The fighters take the body of the Talib.

Thousands of American soldiers expand the base at Bagram.

An Afghan soldier in a cave in the Tora Bora region, where Osama bin Laden’s trail is freezing.

Women wait to vote in a mosque in Kabul.

Hamid Karzai wins the elections with more than 50% of the vote.

Charlie Company was ambushed in a valley by the Taliban just before nightfall while on patrol.

Charlie Company is recovered by helicopter at the end of the two-week operation.

An Afghan National Police officer. The US government has invested billions of dollars in training and equipping Afghan security forces.

A prayer before a Thanksgiving meal for the soldiers of the 82nd Airborne.


Fight off the Lowell Outpost, an isolated American and Afghan base known as the “Castle,” near Kamu in Nuristan Province.

Medics work to save the life of an Afghan cook who was injured in an insurgent mortar attack.

An Afghan National Army soldier is trained by US Marines in an insurgent ambush near Kamu.


An American patrol in the Korengal valley, sanctuary for Taliban fighters.

A US soldier injured by a fall from a rock while on patrol in the Korengal Mountains.

Soldiers at the Korengal outpost during a memorial service for Pfc. Richard Dewater, 21, killed by a bomb while patrolling.


Afghans line up to vote in Kabul in the presidential race, a day of dispersed attacks by the Taliban.

Mr. Karzai won a second term in 2009 after contested and interminable elections that deeply soured his relations with the United States.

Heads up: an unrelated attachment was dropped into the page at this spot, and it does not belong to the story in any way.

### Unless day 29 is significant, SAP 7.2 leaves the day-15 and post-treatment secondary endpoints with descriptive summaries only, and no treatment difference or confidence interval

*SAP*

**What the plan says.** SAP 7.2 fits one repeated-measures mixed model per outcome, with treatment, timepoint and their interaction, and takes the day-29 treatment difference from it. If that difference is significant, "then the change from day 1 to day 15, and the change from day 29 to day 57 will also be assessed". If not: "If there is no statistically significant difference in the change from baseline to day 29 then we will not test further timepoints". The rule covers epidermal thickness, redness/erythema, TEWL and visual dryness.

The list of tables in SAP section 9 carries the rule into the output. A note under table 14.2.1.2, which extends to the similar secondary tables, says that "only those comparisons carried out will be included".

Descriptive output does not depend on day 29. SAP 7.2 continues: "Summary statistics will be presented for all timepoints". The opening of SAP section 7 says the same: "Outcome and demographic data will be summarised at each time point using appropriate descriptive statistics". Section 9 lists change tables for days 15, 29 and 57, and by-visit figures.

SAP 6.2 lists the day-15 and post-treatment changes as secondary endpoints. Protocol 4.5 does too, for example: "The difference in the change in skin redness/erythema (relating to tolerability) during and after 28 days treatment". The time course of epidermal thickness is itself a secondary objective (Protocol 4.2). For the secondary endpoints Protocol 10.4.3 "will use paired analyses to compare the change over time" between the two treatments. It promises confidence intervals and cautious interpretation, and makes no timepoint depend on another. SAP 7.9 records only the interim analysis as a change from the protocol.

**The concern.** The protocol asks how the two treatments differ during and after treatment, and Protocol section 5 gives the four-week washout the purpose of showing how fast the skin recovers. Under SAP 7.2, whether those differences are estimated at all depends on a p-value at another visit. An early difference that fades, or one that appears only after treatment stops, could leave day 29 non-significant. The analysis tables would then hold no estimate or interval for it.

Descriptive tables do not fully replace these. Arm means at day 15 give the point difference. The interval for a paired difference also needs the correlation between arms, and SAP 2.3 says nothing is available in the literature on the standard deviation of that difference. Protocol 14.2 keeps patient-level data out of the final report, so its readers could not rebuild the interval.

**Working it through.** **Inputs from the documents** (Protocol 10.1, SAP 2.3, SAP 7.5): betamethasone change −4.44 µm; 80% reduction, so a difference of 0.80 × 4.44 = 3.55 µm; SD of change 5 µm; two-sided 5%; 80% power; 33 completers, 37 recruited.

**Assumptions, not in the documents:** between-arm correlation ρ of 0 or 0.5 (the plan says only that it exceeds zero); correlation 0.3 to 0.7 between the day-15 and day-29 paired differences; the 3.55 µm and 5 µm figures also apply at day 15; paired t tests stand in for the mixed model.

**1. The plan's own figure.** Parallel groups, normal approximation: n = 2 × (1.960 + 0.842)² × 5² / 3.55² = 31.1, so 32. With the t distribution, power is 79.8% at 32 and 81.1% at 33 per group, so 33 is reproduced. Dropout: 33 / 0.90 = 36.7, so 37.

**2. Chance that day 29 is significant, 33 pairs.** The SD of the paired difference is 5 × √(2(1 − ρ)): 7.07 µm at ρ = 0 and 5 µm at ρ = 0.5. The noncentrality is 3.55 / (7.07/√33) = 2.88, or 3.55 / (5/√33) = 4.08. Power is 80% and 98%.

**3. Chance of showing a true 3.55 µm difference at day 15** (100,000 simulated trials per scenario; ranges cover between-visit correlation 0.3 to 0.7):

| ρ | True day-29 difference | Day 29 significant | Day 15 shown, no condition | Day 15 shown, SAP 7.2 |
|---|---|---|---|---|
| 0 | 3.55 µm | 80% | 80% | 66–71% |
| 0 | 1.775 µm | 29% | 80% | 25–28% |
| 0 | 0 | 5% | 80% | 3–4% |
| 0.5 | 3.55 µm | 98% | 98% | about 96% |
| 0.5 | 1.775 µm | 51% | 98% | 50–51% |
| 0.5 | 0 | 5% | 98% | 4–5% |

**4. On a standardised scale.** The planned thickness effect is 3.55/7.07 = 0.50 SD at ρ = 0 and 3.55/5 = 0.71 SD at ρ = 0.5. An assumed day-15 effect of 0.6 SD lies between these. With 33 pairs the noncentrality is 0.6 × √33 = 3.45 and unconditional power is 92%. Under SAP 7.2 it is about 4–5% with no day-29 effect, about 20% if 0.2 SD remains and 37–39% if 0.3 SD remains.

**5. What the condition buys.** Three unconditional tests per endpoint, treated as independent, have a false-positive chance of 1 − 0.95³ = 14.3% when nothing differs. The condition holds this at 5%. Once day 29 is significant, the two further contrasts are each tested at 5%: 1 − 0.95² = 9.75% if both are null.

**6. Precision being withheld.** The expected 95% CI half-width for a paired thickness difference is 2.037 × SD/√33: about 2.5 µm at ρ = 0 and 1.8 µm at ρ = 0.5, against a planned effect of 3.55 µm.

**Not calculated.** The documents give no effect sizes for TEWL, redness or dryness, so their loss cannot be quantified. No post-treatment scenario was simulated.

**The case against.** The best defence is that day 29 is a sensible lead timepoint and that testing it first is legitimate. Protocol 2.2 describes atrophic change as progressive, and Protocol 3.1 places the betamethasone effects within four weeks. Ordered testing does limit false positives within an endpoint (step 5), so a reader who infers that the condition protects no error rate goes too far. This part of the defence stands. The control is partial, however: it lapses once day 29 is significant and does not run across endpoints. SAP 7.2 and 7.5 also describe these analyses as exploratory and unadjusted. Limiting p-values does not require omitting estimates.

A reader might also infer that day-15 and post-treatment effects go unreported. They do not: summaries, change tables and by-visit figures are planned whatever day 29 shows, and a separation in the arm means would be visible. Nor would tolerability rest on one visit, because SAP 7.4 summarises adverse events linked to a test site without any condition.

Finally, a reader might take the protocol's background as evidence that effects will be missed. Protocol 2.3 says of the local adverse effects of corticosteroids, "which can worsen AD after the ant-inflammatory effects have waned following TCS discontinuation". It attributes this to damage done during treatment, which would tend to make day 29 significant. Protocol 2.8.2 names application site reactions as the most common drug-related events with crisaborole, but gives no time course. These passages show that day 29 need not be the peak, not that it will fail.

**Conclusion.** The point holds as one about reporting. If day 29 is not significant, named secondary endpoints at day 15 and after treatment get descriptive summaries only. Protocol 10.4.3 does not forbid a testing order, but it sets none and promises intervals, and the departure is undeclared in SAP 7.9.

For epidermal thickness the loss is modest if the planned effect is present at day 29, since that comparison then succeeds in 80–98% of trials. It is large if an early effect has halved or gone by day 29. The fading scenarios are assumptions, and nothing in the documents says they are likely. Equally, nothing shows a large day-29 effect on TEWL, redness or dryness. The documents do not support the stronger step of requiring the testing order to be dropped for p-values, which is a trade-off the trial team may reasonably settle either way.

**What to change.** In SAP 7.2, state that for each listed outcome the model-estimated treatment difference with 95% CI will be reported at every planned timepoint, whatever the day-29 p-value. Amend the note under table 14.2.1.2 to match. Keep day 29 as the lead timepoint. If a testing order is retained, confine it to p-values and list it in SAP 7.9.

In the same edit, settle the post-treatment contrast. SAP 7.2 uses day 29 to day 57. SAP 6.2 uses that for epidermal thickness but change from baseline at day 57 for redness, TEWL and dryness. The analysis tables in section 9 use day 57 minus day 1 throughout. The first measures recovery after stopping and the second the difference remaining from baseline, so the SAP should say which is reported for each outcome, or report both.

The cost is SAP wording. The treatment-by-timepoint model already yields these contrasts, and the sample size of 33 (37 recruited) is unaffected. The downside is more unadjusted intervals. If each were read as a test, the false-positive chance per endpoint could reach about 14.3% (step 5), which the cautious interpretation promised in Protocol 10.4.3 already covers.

An injured man is rushed from outside the NATO Force and Transport Ministry headquarters in Kabul after a car bomb exploded.

SURGE, 2010

US Special Forces soldiers take a fatally injured Afghan National Army soldier to a Black Hawk medevac helicopter in Kandahar province.

The Marines of K Company, Third Battalion, Sixth Marines, are working to clear an area in Marja, Helmand province, which had been a source of ambushes.

Soldiers digging through the rubble after a bomb destroyed an outpost in Kandahar province. Six Americans were killed.


American soldiers in the Charbaran Valley, an arid high-altitude valley in Paktika province that served as a staging area for militants crossing Pakistan.

A US Army unit of the 77th Field Artillery fires a 105mm artillery barrage at a Taliban rocket position near the Pakistani border.

Soldiers were brought in by helicopter to sweep and search an area under the control of the Taliban’s Haqqani network, hoping to prevent further attacks on Kabul.

AIR WAR, 2012

American F / A-18F Super Hornet after take-off from the aircraft carrier John C. Stennis in the northern Arabian Sea, en route to Kandahar province for a combat mission.

On the flight deck of the Stennis.

An F / A-18F fighter fuels a KC-10 over Kandahar province.


Afghan National Army soldiers recover a vehicle that was attacked and disabled in a Taliban ambush in Sangin district, a hostile focal point for the militant group in northern province of Helmand.

Afghan soldiers pray in a makeshift mosque at the brigade headquarters in Sangin district.

A bullet riddled guard post at the Afghan National Army Brigade Headquarters in Sangin.


Militiamen gather in Mazar-i-Sharif in July to receive instructions to defend the city against a Taliban attack. The city, once a stronghold of the Northern Alliance, was not invaded by the Taliban until a few weeks later.

Bagram Air Base was virtually deserted in July after the Americans left the base, which once housed thousands of troops.

A passenger awaiting security clearance at a Herat checkpoint. The Taliban would soon take over the city, the third largest in Afghanistan.